四五快读 (Si Wu Kuai Du / 4, 5, fast read) is a popular learn-to-read Chinese series that lived up to the hype for my family. This is a very belated review of 四五快读, which my daughter began in November 2017 (age 4 years 1 month) and completed in January 2018 (age 4 years 3 months). I credit the series for building my daughter’s reading stamina and fluency. Despite the suggested age range of 4-5 years, 四五快读 also helped me earn how to read Chinese without pinyin!!! Therefore, I believe the series may help older children and parents learn Chinese. The title 快读 suggests that kids will learn how to read Chinese quickly, but of course the pace of study will vary from student to student. Here is a close-up look at 四五快读 and how my daughter and I used it!
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Title: 四五快读 (Sìwǔ kuài dú / 4, 5, fast read)
Publisher: Hunan Science Technology Publisher; 2nd edition (2010)
Age level: 3-7 years
Language: Simplified Chinese with some Hanyu Pinyin
Where to buy:
What is 四五快读?
四五快读 is a Chinese Learning Curriculum that consists of 8 books that teaches 825 simplified Chinese characters and >4000 words (including ~130 idioms and sayings). The 四五快读 curriculum includes:
- Parent Guide:
- Very detailed 30-pages!
- The guide is entirely in simplified Chinese, but part of the guide has been translated in English on the Kiasu Parents forum.
- Author’s suggestions:
- Native Chinese children can learn up to 8-10 characters a day
- Review new characters for 6-8 consecutive days for better long-term retention
- Child should be able to read ~80% words in children’s books after completing this series.
- Included with books 1-6 only
- Each square card has one Simplified Chinese character and Pinyin on the other side
- Books 1-6 teach 552 simplified Chinese characters
- First book introduces simple sentences with lots of pictures
- Each book increases incrementally in difficulty and provides new characters in large font
- Stories increase in length (2-3 pages max) with decreasing pictorial clues
- Various reading exercises are provided which include the following:
- Picture matching (first 2 books only)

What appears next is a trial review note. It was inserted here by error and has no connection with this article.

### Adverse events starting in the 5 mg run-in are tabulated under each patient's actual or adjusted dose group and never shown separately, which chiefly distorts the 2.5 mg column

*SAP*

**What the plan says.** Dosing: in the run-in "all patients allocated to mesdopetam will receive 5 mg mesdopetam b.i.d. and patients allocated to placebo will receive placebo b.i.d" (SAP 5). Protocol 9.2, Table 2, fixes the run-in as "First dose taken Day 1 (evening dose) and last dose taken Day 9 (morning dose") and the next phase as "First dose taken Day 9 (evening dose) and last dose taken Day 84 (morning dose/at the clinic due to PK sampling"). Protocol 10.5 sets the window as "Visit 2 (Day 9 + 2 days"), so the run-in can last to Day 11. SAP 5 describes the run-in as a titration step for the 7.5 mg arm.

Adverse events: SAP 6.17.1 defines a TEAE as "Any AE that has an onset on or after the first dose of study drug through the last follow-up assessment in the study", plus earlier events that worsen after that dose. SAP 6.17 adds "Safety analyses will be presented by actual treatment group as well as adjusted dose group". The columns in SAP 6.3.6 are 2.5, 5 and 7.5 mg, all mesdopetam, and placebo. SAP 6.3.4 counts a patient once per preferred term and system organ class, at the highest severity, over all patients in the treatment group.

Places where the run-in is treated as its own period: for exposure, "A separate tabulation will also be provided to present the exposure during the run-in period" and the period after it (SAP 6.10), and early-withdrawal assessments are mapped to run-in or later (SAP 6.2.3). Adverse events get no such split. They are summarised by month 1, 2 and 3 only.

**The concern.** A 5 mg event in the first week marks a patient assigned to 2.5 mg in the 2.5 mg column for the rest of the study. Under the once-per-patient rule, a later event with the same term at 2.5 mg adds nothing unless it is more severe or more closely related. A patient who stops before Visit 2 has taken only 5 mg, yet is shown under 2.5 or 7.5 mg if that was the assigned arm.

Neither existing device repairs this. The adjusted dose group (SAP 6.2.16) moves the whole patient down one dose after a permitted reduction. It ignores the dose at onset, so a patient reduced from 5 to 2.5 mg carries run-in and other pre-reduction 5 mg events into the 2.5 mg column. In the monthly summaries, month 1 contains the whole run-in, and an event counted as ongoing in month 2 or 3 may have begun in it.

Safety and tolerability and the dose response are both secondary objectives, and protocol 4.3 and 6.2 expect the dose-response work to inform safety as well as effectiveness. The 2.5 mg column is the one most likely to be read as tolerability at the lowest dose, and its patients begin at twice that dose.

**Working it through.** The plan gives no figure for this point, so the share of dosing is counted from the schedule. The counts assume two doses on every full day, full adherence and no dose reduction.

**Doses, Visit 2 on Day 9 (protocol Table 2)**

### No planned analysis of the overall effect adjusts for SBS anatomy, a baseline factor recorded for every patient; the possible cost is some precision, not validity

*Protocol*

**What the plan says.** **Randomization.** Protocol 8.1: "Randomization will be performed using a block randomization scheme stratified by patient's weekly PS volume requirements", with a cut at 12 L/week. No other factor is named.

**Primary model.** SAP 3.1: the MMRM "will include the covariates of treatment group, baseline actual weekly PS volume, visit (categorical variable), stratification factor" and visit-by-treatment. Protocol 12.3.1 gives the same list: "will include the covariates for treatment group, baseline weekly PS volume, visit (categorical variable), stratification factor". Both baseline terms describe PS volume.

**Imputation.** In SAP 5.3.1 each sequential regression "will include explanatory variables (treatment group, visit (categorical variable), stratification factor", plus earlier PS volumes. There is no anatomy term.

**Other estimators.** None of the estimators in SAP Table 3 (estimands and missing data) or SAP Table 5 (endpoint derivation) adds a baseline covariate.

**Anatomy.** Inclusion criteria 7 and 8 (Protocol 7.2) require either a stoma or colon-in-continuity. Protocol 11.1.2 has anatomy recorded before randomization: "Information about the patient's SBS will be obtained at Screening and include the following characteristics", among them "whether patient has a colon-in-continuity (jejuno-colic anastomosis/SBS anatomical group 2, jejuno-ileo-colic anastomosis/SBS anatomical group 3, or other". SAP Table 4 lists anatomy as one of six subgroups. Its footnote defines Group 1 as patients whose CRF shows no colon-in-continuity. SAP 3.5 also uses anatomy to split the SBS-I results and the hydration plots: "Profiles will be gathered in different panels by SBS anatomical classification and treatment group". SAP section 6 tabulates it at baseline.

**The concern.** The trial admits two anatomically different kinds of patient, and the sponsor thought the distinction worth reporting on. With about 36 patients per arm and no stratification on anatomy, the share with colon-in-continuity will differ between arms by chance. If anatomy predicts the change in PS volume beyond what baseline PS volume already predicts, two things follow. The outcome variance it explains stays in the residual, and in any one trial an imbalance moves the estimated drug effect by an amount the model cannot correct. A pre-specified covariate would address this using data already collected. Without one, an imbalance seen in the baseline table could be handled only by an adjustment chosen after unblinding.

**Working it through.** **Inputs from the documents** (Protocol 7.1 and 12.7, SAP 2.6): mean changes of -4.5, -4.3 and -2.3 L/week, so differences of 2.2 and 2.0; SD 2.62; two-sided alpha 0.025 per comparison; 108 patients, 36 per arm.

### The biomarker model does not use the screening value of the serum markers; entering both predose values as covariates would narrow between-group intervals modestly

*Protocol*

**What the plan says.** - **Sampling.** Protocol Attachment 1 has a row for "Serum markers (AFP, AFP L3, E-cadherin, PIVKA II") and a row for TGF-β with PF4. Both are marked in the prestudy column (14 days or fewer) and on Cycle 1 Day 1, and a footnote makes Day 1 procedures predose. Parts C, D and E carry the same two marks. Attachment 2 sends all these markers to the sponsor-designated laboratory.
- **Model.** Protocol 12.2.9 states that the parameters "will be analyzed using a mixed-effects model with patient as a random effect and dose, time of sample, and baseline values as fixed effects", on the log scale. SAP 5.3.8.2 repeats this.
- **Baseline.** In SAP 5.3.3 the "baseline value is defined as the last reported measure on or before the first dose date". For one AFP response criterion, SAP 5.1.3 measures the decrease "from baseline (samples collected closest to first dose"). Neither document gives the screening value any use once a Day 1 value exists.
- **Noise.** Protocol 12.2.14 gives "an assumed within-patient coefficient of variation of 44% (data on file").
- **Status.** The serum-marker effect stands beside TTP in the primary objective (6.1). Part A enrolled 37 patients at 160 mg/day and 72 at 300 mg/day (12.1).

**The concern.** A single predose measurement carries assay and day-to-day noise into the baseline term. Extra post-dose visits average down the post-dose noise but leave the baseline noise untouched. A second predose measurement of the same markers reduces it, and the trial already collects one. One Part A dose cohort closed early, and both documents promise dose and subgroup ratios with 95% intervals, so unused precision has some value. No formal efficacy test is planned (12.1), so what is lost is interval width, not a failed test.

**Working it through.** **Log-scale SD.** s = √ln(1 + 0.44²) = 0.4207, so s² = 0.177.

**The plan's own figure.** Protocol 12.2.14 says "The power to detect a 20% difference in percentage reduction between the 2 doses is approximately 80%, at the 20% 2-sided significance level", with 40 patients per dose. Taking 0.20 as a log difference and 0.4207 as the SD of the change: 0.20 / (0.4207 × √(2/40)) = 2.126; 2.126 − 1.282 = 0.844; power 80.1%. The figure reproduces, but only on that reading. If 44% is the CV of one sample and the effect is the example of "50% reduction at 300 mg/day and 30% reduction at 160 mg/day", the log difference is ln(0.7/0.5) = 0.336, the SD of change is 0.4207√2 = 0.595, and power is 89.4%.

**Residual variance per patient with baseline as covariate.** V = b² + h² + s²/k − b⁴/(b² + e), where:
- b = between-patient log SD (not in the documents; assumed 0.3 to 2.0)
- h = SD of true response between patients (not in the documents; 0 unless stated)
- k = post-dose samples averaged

- Word recognition games
- Practice new characters in different contexts (example from @growinghearts123 on Instagram here)
- Practice reading characters in random order
- Comprehension questions
- Book 7 reviews the 552 characters
- Book 8 is a short story collection that adds another 273 simplified Chinese characters
Chinese proficiency is a prerequisite for this series. However, parents who are not fully literate in Chinese will not be able to read the parent guide and complete the exercises provided in the books.
- Cheap!!! At $25-60 per set, this is by far the least expensive “Learn To Read Chinese” Curriculum that I have seen!
- Stories are mostly anthropomorphic with some people-based stories; most have a short plot and a moral that you can discuss
- No Pinyin to distract from the Chinese characters
- Ready-to-use flashcards
- Parent guide can help for those who have no teaching experience or are struggling with home learning.
- Flashcards have characters in large black font. Pinyin is on the opposite side, so you can’t “cheat” when looking at the character side. Since we did not use them, I cannot comment on durability, but they are thick and not flimsy.
- No audio available
- Typographical errors in each book
How we used 四五快读 as a non-fluent family
When my daughter started 四五快读, she had been learning how to read and speak Chinese for a little over a 1 year. At age 3, she learned to read Chinese through various hands-on activities, Sagebooks and Greenfield I Can Read learning series. Prior to starting 四五快读, she knew about 600-700 simplified Chinese characters comfortably and was able to read easy bridge books, such as the Little Bear series (video here). However, at the time, she was intimidated by the long passages and put off by the relatively few images. Therefore, we used 四五快读 primarily to increase confidence and build reading stamina.
Since my Chinese speaking skills are limited, we would not have been able to start our language journey with 四五快读 due to the lack of English and audio. Also, the stories did not have enough pictures, which we rely on for clues as non-native speakers. In addition, I could not read the teacher guide and many of the reading exercises. Although I learned Sagebooks and Greenfield with my daughter, I was over-reliant on Pinyin and could only remember ~200 characters at that time. So my daughter had to take the lead on the reading practice! Despite skipping most of the reading exercises, we both learned new characters not covered by the other series. 四五快读 also introduces many idioms that we had never heard before.